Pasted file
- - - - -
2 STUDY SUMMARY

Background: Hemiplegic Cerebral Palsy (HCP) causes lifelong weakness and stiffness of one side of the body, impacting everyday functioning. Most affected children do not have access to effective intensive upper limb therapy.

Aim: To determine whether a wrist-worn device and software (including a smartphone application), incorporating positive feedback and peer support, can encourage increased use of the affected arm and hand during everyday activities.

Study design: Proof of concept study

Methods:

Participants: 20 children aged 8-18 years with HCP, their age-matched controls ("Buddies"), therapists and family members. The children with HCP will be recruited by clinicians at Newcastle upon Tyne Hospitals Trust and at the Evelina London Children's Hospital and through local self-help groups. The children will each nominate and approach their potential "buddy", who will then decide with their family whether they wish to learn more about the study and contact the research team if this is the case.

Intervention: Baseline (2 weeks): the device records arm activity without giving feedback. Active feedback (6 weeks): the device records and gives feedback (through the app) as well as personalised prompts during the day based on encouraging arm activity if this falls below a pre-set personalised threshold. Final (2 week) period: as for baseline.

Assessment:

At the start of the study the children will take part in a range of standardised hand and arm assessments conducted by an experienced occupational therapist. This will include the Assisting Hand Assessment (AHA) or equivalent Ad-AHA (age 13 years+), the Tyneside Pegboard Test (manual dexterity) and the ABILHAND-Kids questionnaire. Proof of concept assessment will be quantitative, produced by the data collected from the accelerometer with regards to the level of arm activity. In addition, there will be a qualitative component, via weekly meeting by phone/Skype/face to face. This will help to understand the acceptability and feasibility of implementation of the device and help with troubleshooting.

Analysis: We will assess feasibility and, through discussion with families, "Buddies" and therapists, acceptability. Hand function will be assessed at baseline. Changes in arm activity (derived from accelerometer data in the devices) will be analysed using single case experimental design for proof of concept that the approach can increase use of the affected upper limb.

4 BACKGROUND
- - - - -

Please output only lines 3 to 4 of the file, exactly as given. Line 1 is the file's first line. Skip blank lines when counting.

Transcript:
Aim: To determine whether a wrist-worn device and software (including a smartphone application), incorporating positive feedback and peer support, can encourage increased use of the affected arm and hand during everyday activities.

Study design: Proof of concept study